Avoiding polling fatigue

Josh Kraushaar of the National Journal wrote a column this week that sums up what confuses and frustrates many people — including, at times, me — about political polling.

More than anything else, polling drives political coverage in the media, especially when it comes to the presidential race. More than ever, the polls are provoking pundits to come up with misleading narratives to explain what’s happening. Combine many reporters’ distaste for math with a boatload of unreliable numbers, and you’ve got a recipe for disaster.

His primary beef, aside from talking heads drawing inept conclusions, is with polling firms that use robo-calls to gather data. Voters responding to automated calls tend to offer more negative feedback than if they had been contacted by live-caller pollsters, perhaps because they’re annoyed at being bothered by a robo-call. When respondents are unfamiliar with candidates, they tend to give them poor reviews—rather than simply say they’re undecided.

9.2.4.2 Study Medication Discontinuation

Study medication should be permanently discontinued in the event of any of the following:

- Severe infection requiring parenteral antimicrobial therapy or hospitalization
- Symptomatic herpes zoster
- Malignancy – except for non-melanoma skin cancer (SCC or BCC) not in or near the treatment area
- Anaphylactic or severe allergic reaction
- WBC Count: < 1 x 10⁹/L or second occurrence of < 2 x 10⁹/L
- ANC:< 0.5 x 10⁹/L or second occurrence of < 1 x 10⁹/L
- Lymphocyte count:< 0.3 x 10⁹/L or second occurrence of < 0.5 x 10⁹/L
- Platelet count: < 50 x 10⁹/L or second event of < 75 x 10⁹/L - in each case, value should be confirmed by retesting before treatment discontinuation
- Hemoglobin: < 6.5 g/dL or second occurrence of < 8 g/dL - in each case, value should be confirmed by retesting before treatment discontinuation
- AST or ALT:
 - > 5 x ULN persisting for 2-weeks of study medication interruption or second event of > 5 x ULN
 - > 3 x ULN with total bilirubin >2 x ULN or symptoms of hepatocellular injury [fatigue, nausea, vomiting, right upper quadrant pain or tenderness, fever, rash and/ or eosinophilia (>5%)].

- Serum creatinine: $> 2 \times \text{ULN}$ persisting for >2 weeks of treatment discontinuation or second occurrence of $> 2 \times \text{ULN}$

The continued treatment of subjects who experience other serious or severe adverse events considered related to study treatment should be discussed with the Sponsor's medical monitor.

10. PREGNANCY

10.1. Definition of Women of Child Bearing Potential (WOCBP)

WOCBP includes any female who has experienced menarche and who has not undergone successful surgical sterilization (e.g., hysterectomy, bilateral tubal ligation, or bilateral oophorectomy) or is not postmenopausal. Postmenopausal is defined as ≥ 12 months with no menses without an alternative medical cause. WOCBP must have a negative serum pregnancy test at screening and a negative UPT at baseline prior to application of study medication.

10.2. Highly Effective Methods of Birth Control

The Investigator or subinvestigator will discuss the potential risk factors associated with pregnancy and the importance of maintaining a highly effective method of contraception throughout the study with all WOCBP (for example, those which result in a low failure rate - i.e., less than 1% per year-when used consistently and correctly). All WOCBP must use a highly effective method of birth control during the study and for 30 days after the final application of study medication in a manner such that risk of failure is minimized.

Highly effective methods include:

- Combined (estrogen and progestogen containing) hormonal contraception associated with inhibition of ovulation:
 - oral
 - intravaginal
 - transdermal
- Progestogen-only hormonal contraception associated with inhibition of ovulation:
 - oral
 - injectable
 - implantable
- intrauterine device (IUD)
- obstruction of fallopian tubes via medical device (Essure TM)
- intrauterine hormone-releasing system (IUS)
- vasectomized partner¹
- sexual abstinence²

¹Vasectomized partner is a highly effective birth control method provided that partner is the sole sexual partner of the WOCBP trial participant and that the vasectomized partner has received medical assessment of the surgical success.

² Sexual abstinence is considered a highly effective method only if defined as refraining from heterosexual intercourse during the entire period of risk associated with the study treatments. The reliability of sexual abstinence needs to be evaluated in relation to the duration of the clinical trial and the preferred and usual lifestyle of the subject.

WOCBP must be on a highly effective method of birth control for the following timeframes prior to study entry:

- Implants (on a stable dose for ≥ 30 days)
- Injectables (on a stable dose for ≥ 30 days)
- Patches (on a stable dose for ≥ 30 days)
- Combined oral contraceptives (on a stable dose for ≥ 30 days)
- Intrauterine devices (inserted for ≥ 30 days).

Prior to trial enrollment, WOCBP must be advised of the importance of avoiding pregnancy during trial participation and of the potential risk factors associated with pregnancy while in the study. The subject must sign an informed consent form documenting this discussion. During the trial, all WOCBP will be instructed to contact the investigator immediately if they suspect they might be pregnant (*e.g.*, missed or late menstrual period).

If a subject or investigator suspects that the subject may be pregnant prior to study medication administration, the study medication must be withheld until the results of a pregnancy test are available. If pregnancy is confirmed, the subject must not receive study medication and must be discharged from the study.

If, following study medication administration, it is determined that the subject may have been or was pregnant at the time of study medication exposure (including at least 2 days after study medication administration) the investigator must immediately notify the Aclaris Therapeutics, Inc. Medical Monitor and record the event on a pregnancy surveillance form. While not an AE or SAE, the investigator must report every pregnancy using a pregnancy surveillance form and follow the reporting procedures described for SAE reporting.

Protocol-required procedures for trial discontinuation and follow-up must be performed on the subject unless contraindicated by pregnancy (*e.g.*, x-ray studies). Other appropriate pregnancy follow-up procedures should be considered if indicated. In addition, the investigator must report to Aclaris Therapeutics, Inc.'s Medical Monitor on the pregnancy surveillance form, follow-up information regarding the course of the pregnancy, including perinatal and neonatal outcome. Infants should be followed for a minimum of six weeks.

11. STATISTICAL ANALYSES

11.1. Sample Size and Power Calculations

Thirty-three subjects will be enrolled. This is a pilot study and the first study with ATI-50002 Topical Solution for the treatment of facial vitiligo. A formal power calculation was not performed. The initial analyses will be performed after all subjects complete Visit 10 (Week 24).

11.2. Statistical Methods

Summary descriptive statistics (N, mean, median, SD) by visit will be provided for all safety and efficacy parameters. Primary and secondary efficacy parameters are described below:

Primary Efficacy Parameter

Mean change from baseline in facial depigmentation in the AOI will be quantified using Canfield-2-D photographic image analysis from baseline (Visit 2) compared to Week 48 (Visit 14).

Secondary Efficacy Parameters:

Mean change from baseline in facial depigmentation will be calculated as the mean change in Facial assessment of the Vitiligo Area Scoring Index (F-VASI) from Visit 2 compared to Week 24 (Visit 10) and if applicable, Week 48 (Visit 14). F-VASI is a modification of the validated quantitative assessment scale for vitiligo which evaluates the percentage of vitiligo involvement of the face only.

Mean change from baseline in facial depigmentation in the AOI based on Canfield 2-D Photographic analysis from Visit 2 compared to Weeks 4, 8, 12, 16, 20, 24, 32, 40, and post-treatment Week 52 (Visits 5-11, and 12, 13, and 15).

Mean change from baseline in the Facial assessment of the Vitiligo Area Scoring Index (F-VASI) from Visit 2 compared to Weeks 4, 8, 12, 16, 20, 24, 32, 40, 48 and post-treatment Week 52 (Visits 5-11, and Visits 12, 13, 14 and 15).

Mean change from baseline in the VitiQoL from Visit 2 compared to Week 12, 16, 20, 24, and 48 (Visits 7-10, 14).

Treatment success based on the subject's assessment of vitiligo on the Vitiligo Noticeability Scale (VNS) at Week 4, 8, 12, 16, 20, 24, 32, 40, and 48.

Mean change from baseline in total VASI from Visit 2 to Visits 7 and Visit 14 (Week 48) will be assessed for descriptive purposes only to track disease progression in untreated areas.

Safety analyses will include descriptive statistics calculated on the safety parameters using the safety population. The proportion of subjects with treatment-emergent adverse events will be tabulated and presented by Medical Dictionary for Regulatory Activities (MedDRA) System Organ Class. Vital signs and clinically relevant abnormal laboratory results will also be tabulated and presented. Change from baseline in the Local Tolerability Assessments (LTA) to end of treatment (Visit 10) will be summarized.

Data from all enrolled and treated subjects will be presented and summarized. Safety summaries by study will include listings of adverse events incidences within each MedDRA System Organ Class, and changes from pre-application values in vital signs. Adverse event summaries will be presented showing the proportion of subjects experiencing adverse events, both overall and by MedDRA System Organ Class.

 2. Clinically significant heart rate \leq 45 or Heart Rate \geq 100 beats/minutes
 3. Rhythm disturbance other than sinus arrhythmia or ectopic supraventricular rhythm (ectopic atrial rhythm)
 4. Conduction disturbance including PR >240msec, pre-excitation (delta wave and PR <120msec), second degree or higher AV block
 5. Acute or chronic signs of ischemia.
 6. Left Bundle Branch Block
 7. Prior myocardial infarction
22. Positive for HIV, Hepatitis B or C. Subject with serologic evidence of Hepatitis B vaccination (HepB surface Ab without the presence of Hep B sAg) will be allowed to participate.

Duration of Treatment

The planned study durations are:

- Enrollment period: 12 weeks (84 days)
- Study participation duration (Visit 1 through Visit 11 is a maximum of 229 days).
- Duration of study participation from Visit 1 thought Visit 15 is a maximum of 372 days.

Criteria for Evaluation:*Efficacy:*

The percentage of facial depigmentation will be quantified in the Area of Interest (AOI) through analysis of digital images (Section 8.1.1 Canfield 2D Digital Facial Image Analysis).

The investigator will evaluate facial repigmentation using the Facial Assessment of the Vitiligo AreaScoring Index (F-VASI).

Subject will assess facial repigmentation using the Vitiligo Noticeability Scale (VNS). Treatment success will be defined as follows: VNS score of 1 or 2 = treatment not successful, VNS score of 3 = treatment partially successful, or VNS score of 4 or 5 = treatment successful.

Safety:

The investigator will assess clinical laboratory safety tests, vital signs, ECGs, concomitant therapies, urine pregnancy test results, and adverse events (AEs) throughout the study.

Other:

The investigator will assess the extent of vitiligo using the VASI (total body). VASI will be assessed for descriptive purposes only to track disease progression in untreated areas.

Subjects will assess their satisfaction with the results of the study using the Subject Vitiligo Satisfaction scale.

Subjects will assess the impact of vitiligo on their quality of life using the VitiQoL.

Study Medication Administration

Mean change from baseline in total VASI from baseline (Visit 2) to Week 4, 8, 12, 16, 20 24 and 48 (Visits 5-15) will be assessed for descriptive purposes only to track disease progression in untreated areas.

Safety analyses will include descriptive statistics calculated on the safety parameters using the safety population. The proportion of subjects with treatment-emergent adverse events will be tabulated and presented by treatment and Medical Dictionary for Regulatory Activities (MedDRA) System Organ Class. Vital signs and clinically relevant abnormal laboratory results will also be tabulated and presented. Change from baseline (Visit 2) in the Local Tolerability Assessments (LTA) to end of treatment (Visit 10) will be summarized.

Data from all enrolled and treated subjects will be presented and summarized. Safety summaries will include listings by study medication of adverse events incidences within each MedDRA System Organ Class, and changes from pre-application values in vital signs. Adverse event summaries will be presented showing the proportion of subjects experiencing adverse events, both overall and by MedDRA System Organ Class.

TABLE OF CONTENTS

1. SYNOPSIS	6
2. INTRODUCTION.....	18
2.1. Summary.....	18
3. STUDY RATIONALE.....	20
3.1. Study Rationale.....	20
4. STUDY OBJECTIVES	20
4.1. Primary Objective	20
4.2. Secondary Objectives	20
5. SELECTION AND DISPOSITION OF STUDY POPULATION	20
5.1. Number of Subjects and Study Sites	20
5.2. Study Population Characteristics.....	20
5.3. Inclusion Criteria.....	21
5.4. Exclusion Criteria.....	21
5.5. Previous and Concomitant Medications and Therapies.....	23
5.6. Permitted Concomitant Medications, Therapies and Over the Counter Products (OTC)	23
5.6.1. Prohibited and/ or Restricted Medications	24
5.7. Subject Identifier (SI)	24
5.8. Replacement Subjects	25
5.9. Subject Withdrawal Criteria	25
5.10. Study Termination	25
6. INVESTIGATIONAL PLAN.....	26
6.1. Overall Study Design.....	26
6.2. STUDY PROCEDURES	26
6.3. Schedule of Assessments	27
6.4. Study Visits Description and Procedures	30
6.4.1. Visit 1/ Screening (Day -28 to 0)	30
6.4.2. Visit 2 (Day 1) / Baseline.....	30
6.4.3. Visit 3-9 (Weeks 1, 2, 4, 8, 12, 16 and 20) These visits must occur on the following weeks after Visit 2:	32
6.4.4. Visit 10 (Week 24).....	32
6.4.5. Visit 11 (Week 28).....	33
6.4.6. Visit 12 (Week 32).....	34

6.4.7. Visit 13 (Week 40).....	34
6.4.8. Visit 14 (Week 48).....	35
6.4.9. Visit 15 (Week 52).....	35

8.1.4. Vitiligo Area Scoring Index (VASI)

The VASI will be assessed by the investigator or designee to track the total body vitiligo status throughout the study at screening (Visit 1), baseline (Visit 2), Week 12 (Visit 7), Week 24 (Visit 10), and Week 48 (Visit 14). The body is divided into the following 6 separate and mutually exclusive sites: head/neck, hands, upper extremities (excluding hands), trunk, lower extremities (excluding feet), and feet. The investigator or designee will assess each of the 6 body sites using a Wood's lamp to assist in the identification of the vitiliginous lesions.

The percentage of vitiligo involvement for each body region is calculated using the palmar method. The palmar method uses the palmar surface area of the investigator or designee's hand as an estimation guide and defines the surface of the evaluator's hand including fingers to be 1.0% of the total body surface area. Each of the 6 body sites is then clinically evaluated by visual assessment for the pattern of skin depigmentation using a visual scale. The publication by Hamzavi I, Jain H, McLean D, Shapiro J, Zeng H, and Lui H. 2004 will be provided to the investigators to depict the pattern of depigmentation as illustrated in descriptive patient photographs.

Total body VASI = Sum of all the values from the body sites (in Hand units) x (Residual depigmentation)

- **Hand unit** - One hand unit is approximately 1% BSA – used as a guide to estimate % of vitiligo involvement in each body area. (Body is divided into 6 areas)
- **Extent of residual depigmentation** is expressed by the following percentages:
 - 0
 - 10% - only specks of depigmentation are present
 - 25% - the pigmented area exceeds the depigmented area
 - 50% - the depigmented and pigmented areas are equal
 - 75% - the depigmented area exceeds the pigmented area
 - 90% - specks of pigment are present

The Elon University Poll does several things differently.

* We use live-caller pollsters — Elon students, actually — who speak with the people who respond to the poll.

* Historically, we haven’t surveyed likely voters, which campaigns and the media prefer, because our interest hasn’t been to record who might win or lose at any given time. Instead, our intent is to reflect what all North Carolinians think. We hope that the state’s leaders will use the state’s residents’ preferences when setting policy.

* We don’t poll daily or even weekly. We poll three times each semester — no more frequently than monthly — so that we can watch longterm trends.

— John Robinson

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